Ayckbourn Chronology: 2022

Notable Events

During 2022, Alan Ayckbourn…

welcomed the discovery by his Archivist, Simon Murgatroyd, of the original, incomplete and thought-lost draft of Absurd Person Singular in the Ayckbourn Archive at the Borthwick Institute for Archives. This, alongside other discoveries, rewrote the history of how the play came to be created.

premiered his 86th play - All Lies - at The Old Laundry Theatre, Bowness-on-Windermere. The first time he has premiered a play outside his adopted home town of Scarborough since 1987. It then transfered to the Esk Valley Theatre, Glaisdale, near Whitby.

premiered his 87th play, Family Album, at the Stephen Joseph Theatre, Scarborough, which was also streamed.

marked the 50th anniversary of the world premiere of his acclaimed work, Absurd Person Singular, with a special event at the Stephen Joseph Theatre centred on the playwright leading a rehearsed reading of the play.

saw a major revival of Woman In Mind produced at the Chichester Festival Theatre, directed by Anna Mackmin.

marked the 50th anniversary of his appointment as Artistic Director of the Stephen Joseph Theatre, which he held from 1972 to 2009.

inaugurated the Portholes in Time Sea Wall Heritage Trail in Scarborough, which tells the history and heritage of the town in 31 plaques along the Marine Drive - one of which is about Sir Alan.

marked the 25th anniversary of being knighted for 'services to the theatre'.

had Bedroom Farce adapted for radio for the first time in an adaptation premiered on BBC Radio 4 on 31 December 2022, directed by Martin Jarvis.

World Premieres

All Lies
6 May: The Old Laundry Theatre, Bowness-on-Windermere
Family Album
6 September: Stephen Joseph Theatre, Scarborough

Notable Ayckbourn Productions

All Lies
4 August: The Esk Valley Theatre, Glaisdale, near Whitby
Absurd Person Singular (rehearsed reading)
26 June: Stephen Joseph Theatre, Scarborough
Woman In Mind
23 September: Chichester Festival Theatre

Plays in Other Media

Family Album
Film stream: 25 October, SJT Website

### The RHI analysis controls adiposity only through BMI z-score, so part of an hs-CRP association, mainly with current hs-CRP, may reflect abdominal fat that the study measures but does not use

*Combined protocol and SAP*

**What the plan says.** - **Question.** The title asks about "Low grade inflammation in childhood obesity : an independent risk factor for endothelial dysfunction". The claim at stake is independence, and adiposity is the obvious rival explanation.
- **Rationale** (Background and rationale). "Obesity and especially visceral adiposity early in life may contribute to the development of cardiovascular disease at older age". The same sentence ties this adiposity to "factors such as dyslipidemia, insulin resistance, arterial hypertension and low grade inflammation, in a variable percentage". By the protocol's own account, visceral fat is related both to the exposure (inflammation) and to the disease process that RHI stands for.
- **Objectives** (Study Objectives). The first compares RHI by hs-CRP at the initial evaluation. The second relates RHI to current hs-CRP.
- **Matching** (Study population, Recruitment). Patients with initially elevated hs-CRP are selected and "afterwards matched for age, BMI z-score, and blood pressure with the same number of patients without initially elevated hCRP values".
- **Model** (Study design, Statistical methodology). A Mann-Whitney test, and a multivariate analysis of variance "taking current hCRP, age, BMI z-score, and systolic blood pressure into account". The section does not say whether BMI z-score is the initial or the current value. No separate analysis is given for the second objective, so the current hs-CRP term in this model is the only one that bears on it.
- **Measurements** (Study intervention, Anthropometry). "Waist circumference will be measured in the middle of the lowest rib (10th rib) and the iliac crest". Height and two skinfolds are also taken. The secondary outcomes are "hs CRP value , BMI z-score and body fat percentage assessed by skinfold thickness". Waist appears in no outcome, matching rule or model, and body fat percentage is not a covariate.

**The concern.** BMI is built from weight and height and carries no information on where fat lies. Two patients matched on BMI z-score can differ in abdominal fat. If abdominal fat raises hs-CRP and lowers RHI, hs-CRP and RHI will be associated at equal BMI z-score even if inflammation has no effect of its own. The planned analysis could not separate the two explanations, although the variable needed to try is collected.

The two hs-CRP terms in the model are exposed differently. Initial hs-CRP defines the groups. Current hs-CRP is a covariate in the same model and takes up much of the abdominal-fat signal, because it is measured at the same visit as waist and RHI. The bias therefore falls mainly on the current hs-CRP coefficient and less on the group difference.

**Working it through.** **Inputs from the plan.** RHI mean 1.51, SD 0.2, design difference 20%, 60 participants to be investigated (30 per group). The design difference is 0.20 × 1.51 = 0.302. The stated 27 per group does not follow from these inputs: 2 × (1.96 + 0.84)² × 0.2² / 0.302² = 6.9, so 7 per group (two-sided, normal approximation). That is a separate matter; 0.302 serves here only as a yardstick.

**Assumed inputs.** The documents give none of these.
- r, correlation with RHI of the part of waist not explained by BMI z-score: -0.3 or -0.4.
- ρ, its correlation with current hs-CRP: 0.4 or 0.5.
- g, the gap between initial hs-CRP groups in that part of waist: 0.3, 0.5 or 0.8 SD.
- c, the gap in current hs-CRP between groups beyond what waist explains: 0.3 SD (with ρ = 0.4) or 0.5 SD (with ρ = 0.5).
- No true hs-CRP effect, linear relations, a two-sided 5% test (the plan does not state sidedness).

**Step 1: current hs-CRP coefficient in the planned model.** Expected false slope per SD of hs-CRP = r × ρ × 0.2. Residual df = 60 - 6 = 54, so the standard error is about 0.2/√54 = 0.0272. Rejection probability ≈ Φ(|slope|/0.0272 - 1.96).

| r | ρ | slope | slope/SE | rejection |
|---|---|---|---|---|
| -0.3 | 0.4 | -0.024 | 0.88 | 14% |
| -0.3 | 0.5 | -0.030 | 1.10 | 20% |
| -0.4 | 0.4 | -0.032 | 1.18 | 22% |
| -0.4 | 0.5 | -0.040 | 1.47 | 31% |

Bedroom Farce
BBC Radio 4: 31 December
Stacks Image 95

Alan Ayckbourn during rehearsals for Family Album
© Tony Bartholomew


“The only way we can move on is by looking back to the past and being honest about it. Only by saying, ‘this is who we were’ can we begin to work out who we will be.”
(Daily Telegraph, 22 June 2022)

"It's interesting to have lived through so much as a writer and see not just the rise of women but the decline men. The Alpha male is a dying species."
(Daily Telegraph, 22 June 2022)

"I wish we could return to actor-led theatre. During my 40 years as artistic director at the Stephen Joseph Theatre, I always insisted that the writer and director should come second to the performer. Tailor your plays and productions to your performers. Find stuff to suit them and not vice versa."
(The Stage, 26 August 2022)

“At one stage, I was very worried [about COVID], On a personal level, as a playwright with an exclusively stage-based career, the income dropped to zero overnight. Most worrying, though, was the dread that audiences would get out of the habit of coming to the theatre - either through nervousness or because they had mistakenly grown to believe that streamed theatre was any sort of substitute for a live performance, which it most definitely is not.”
(The Stage, 26 August 2022)

“I’ve been writing for a very long time and living for slightly longer,” Ayckbourn says. “When you get to my age, the choices open to you as far as writing is concerned are fairly limited. I mean, anyone in their eighties now has to either look backwards or look forwards.I don’t think I could write a really astute play about contemporary times, because I feel I’m slightly out of it.”

(Big Issue North, September 2022)

“Writing for in-the-round is very much right for company theatres – teams of actors rather than one star, and three subsidiaries. For performers, theatre in the round is a great leveller. If you’ve got one guy on stage who’s got the story, you’ve got the other guy on who’s the listener. Both of them dominate the audience equally and they both share the audience in the round. Those of you without a clear view of the storyteller are then almost forced per se to watch the listener, and so the responsibility for the listener is that much greater. I always try and make the listener’s role as important as the narrator themselves.”

(Big Issue North, September 2022)
All research for this page by Simon Murgatroyd and copyright of Haydonning Ltd. Please do not reproduce without permission of the copyright holder.